Interactions between Impermeant Blocking Ions in the Cystic Fibrosis Transmembrane Conductance Regulator Chloride Channel Pore: Evidence for Anion-Induced Conformational Changes

Interactions between Impermeant Blocking Ions in the Cystic Fibrosis Transmembrane Conductance... It is well known that extracellular Cl− ions can weaken the inhibitory effects of intracellular open channel blockers in the cystic fibrosis transmembrane conductance regulator (CFTR) Cl− channel pore. This effect is frequently attributed to repulsive ion-ion interactions inside the pore. However, since Cl− ions are permeant in CFTR, it is also possible that extracellular Cl− ions are directly competing with intracellular blocking ions for a common binding site; thus, this does not provide direct evidence for multiple, independent anion binding sites in the pore. To test for the possible through-space nature of ion-ion interactions inside the CFTR pore, we investigated the interaction between impermeant anions applied to either end of the pore. We found that inclusion of low concentrations of impermeant Pt(NO2) 4 2− ions in the extracellular solution weaken the blocking effects of three different intracellular blockers [Pt(NO2) 4 2− , glibenclamide and 5-nitro-2-(3-phenylpropylamino)benzoic acid] without affecting their apparent voltage dependence. However, the effects of extracellular Pt(NO2) 4 2− ions are too strong to be accounted for by simple competitive models of ion binding inside the pore. In addition, extracellular Fe(CN) 6 3− ions, which do not appear to enter the pore, also weaken the blocking effects of intracellular Pt(NO2) 4 2− ions. In contrast to previous models that invoked interactions between anions bound concurrently inside the pore, we propose that Pt(NO2) 4 2− and Fe(CN) 6 3− binding to an extracellularly accessible site outside of the channel permeation pathway alters the structure of an intracellular anion binding site, leading to weakened binding of intracellular blocking ions. http://www.deepdyve.com/assets/images/DeepDyve-Logo-lg.png The Journal of Membrane Biology Springer Journals

Interactions between Impermeant Blocking Ions in the Cystic Fibrosis Transmembrane Conductance Regulator Chloride Channel Pore: Evidence for Anion-Induced Conformational Changes

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Publisher
Springer-Verlag
Copyright
Copyright © 2006 by Springer Science+Business Media, Inc.
Subject
Life Sciences; Human Physiology; Biochemistry, general
ISSN
0022-2631
eISSN
1432-1424
D.O.I.
10.1007/s00232-005-7028-2
Publisher site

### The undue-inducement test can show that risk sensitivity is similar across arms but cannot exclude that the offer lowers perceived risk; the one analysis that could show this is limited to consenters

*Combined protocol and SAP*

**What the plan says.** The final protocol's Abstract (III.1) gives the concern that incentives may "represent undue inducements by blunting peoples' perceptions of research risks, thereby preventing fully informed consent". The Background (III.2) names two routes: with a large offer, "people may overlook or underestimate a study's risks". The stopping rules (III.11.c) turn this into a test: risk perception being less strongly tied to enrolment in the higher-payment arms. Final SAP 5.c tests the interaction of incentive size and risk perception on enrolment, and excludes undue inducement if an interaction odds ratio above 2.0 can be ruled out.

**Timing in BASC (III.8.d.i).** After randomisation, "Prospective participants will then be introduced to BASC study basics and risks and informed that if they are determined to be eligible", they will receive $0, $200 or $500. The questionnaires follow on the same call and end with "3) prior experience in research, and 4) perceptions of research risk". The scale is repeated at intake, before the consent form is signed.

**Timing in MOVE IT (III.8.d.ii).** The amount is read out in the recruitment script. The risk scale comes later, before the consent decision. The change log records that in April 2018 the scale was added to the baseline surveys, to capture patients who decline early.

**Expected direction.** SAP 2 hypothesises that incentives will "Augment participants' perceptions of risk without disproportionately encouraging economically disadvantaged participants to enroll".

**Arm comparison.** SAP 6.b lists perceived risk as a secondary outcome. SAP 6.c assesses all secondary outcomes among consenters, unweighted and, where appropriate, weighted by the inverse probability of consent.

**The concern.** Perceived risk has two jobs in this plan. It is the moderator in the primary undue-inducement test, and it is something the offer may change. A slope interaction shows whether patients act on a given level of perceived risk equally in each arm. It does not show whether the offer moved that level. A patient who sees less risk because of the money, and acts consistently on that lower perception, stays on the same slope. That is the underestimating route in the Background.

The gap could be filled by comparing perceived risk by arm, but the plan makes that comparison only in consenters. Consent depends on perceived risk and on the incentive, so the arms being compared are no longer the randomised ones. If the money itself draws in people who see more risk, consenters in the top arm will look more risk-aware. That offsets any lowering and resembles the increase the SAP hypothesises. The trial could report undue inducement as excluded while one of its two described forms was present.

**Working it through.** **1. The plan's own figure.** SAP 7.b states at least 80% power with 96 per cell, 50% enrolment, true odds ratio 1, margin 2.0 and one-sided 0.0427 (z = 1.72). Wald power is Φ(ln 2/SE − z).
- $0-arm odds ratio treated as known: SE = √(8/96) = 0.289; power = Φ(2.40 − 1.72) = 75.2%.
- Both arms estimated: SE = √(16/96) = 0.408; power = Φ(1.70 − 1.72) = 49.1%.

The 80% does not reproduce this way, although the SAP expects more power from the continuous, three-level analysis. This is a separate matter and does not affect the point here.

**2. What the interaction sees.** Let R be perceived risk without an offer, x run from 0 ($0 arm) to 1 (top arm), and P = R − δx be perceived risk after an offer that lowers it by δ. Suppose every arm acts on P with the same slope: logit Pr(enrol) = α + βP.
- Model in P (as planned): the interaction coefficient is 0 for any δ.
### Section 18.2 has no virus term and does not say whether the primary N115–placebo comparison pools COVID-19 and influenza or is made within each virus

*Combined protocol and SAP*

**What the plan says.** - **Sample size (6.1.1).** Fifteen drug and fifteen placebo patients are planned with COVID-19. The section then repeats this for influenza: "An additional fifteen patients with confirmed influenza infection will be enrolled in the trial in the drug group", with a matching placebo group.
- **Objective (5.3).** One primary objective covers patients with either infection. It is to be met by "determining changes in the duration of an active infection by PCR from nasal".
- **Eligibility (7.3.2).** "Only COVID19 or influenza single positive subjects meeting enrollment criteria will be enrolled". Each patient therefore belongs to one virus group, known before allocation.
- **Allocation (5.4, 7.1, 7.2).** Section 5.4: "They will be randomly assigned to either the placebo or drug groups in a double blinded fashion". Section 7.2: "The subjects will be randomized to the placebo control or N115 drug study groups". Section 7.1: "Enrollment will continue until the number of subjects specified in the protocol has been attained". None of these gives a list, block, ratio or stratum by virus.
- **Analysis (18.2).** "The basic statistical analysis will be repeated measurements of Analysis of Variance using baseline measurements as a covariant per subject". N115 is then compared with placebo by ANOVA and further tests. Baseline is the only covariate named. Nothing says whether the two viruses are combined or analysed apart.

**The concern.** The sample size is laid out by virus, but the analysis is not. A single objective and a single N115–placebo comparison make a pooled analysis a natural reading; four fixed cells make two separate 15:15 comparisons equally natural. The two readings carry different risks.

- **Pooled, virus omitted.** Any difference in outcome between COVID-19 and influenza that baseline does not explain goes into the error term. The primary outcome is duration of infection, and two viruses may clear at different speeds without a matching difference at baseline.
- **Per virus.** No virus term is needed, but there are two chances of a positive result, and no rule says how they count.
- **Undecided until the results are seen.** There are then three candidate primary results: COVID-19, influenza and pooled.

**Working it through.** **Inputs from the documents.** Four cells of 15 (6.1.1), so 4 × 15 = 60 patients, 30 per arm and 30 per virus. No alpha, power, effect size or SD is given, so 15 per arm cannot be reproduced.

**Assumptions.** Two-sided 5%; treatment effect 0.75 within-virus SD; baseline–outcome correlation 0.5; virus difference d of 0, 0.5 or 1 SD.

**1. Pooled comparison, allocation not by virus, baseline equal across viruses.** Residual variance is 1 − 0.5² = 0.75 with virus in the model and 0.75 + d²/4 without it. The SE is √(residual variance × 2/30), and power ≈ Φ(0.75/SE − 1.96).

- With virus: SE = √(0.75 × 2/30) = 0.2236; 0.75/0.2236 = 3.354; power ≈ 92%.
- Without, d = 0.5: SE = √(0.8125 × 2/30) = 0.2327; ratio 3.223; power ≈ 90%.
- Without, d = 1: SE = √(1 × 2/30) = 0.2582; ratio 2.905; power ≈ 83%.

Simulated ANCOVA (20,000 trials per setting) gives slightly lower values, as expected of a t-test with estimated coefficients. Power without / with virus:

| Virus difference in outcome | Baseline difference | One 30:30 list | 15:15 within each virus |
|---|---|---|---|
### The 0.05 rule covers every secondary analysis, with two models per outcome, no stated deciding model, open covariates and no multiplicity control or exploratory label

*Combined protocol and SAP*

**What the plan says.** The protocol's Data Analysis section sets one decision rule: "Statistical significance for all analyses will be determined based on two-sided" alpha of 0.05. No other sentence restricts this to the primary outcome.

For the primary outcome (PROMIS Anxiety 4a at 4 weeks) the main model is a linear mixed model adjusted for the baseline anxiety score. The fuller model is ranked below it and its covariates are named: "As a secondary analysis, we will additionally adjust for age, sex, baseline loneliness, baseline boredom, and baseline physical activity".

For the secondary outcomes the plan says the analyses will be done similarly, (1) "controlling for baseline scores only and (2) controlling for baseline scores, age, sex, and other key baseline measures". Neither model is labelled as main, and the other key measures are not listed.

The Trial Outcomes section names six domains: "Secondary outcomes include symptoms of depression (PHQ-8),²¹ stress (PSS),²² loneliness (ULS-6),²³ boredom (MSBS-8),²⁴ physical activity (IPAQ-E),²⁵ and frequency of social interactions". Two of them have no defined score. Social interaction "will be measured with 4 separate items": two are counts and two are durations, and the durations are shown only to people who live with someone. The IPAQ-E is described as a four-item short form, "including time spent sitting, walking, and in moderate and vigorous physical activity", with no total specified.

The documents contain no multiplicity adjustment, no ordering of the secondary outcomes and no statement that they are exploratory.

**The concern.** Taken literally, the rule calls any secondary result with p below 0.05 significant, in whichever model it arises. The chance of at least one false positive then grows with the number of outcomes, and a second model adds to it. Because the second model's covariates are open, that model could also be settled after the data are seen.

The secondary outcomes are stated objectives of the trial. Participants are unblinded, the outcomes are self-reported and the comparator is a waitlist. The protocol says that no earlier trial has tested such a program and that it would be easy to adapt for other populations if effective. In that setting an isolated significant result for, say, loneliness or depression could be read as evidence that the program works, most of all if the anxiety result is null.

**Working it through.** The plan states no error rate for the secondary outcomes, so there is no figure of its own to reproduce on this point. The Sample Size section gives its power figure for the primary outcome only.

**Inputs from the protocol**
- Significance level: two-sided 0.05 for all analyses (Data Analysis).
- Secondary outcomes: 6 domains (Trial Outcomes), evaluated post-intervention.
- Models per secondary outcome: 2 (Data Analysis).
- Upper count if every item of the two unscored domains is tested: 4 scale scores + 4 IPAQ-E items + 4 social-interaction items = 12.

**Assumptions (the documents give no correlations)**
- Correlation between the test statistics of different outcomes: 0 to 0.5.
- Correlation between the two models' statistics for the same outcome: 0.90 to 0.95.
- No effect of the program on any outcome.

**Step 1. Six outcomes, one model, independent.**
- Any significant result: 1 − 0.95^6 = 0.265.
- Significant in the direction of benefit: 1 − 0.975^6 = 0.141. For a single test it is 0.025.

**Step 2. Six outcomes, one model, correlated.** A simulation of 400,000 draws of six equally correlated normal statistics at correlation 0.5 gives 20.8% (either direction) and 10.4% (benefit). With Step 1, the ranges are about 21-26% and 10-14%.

See Article on Publisher Site

Abstract

It is well known that extracellular Cl− ions can weaken the inhibitory effects of intracellular open channel blockers in the cystic fibrosis transmembrane conductance regulator (CFTR) Cl− channel pore. This effect is frequently attributed to repulsive ion-ion interactions inside the pore. However, since Cl− ions are permeant in CFTR, it is also possible that extracellular Cl− ions are directly competing with intracellular blocking ions for a common binding site; thus, this does not provide direct evidence for multiple, independent anion binding sites in the pore. To test for the possible through-space nature of ion-ion interactions inside the CFTR pore, we investigated the interaction between impermeant anions applied to either end of the pore. We found that inclusion of low concentrations of impermeant Pt(NO2) 4 2− ions in the extracellular solution weaken the blocking effects of three different intracellular blockers [Pt(NO2) 4 2− , glibenclamide and 5-nitro-2-(3-phenylpropylamino)benzoic acid] without affecting their apparent voltage dependence. However, the effects of extracellular Pt(NO2) 4 2− ions are too strong to be accounted for by simple competitive models of ion binding inside the pore. In addition, extracellular Fe(CN) 6 3− ions, which do not appear to enter the pore, also weaken the blocking effects of intracellular Pt(NO2) 4 2− ions. In contrast to previous models that invoked interactions between anions bound concurrently inside the pore, we propose that Pt(NO2) 4 2− and Fe(CN) 6 3− binding to an extracellularly accessible site outside of the channel permeation pathway alters the structure of an intracellular anion binding site, leading to weakened binding of intracellular blocking ions.

Journal

The Journal of Membrane BiologySpringer Journals

Published: Jun 22, 2006

References

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